Some of the trip archives report bushwhacking on San Ysidro's south side, but there was very little of that today. The whole area had been burned in the past several years, and while it was making a fine recovery, it made for pretty easy cross-country travel. I reached the summit of San Ysidro via the indistinct SE Ridge just after 8a. It was fairly windy and chilly by now, particularly on the southwest sides from which direction the wind was blowing. So I was in a bit of hurry to locate the highpoint. There are three short rock towers at the summit, each no more than 10 feet high. Atop each of them was a USGS marker, two of them furnished with arrows pointing to the proper one used for triangulation of the surrounding region. The views off to the east, south, and west were sweeping, as expected. Those to the north were not. There was another point some hundred yards or more off that looked to be higher than the marked summit. Later, a closer inspection of the topo revealed a larger contour at that second point, so it seems likely it is higher, though it has a poorer line of sight than the marked summit. After signing the summit register (this one in an ammo box), I headed north to the other point along the ridge. If this was a county highpointing trip then it would seem getting to the true highpoint was somewhat important. This wasn't such a trip, but I had this need to wander over there all the same. Reaching the other point, and using the horizon as an elevation guide (I could see the horizon above the marked summit), I surmised that I was now standing on the highpoint of San Ysidro Mountain. Whoopity-doo.

I thought about hiking the ridge further, all the way down to Borrego Springs. It would make a fine, long dayhike with some definite risk - all pluses. But I would also then have to depend on hitchhiking my way back up the 12 miles of road to my car, and this had less appeal on such a lonely stretch of highway. I decided instead to head back and find another peak to climb. I headed down the southeast side of San Ysidro, retraced part of my route back to The Thimble, down over the east side of the saddle just north of The Thimble, and then south. I skirted Peak 5,326ft on the west this time, crossing into more private property somewhat unintentionally. The HPS directions tell one to cross over the unnamed peak as I had done on the way north, and now I could see why. Though no real cliffs, the west side of the peak is fairly steep and traversing the slope was pretty slow with a bit more bushwhacking than other routes. I was also looking down a bit too closely on some of the homesteaders in the area, typically a trailer or two in a clearing with a pickup truck parked nearby and a dog barking from behind a fence.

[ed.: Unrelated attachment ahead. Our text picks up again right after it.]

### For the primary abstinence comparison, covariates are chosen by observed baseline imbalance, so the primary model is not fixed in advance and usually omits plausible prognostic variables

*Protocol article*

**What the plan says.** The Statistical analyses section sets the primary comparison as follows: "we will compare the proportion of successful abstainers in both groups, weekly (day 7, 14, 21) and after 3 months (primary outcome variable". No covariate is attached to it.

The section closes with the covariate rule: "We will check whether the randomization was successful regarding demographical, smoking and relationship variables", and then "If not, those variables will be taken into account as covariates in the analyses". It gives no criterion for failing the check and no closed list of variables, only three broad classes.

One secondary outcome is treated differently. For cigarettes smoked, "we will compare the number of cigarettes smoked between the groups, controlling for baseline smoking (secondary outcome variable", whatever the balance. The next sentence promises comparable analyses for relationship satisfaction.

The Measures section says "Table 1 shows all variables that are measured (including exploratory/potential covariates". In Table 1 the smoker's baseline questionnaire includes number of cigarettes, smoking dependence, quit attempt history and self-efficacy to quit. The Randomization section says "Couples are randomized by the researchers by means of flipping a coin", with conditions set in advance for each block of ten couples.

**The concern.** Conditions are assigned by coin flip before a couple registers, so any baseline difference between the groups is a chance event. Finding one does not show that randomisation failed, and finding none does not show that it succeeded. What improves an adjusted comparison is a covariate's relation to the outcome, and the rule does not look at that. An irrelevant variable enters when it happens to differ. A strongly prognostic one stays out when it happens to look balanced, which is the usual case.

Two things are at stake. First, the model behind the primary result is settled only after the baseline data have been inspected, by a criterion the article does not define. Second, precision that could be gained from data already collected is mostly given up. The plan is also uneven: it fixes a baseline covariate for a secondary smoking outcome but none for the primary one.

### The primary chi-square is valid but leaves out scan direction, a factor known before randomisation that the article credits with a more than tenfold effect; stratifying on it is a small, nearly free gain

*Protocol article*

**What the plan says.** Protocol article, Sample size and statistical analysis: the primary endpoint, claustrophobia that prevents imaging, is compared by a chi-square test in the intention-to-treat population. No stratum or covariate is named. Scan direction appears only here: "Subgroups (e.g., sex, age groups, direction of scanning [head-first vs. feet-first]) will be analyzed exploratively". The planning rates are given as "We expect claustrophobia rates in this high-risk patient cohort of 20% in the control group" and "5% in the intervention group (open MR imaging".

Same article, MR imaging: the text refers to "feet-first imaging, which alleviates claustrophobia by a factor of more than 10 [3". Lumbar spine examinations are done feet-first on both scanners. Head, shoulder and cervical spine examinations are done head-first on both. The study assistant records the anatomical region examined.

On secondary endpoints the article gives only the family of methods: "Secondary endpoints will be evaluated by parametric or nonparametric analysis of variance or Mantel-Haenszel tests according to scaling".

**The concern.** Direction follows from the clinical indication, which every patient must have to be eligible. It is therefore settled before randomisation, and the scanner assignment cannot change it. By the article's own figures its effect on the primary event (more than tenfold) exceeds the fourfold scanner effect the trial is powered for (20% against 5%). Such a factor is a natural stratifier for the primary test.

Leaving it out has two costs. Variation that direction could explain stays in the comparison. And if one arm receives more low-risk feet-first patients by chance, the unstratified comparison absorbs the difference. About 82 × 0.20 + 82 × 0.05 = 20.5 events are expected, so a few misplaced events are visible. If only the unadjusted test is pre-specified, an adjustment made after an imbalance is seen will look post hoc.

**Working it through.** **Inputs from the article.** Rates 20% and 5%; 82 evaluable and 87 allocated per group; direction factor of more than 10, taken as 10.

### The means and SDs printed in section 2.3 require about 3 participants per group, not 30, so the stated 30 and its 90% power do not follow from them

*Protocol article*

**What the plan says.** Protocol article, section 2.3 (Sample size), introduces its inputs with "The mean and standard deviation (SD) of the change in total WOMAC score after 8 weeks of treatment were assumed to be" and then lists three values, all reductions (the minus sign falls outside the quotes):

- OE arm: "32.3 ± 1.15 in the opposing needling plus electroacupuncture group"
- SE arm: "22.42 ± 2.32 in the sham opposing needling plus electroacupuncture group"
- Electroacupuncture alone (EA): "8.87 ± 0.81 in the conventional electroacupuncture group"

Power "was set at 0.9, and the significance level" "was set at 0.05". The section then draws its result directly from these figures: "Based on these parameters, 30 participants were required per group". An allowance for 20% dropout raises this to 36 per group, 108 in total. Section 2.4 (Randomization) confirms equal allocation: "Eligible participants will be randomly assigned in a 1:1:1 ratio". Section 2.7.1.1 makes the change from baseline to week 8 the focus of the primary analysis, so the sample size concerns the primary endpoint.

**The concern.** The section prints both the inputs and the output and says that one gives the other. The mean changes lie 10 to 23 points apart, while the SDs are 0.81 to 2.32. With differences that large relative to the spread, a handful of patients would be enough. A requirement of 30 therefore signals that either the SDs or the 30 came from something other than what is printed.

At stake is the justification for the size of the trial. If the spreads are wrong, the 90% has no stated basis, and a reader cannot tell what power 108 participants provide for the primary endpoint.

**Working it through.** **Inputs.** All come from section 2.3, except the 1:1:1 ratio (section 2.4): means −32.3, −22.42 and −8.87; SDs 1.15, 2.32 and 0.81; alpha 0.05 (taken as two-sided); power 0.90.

I climbed up Chimney Rock on the way back for no other reason that it was a named point on the map. It had no memorable features that I could recall. By 10:15a I was back at the car and soon after I had my guidebook (Jerry Schad's Afoot and Afield in San Diego County) out looking at other peaks in the area. Some that came to mind were Volcan Peak and then possibly Woodson and Iron Mtn on my return through Poway. Others were Whale and Granite Mtn, though those seemed to require travel on dirt roads (I was in my mother-in-law's new Toyota, so I was somewhat concerned about any driving off-pavement). I headed back west on S-22, then south on S-2. When I got to SR78 and headed west towards Julian and Volcan Peak, I became aware of a cloud front just breaching the top of the Volcan Mtns. The weather report had said there was a 30% chance of rain, and it seemed I was looking at it. The thought of summiting a peak with nary a view on the whole route was decidedly unappealing. I turned the car around, drove back to the junction of S-22, and headed south. Granite Mtn it would be. At least for the time being the entire mountain was cloud free, and I was hoping that the rain shadowing effect of the Sierra crest to the west could keep the clouds at bay for the balance of the afternoon.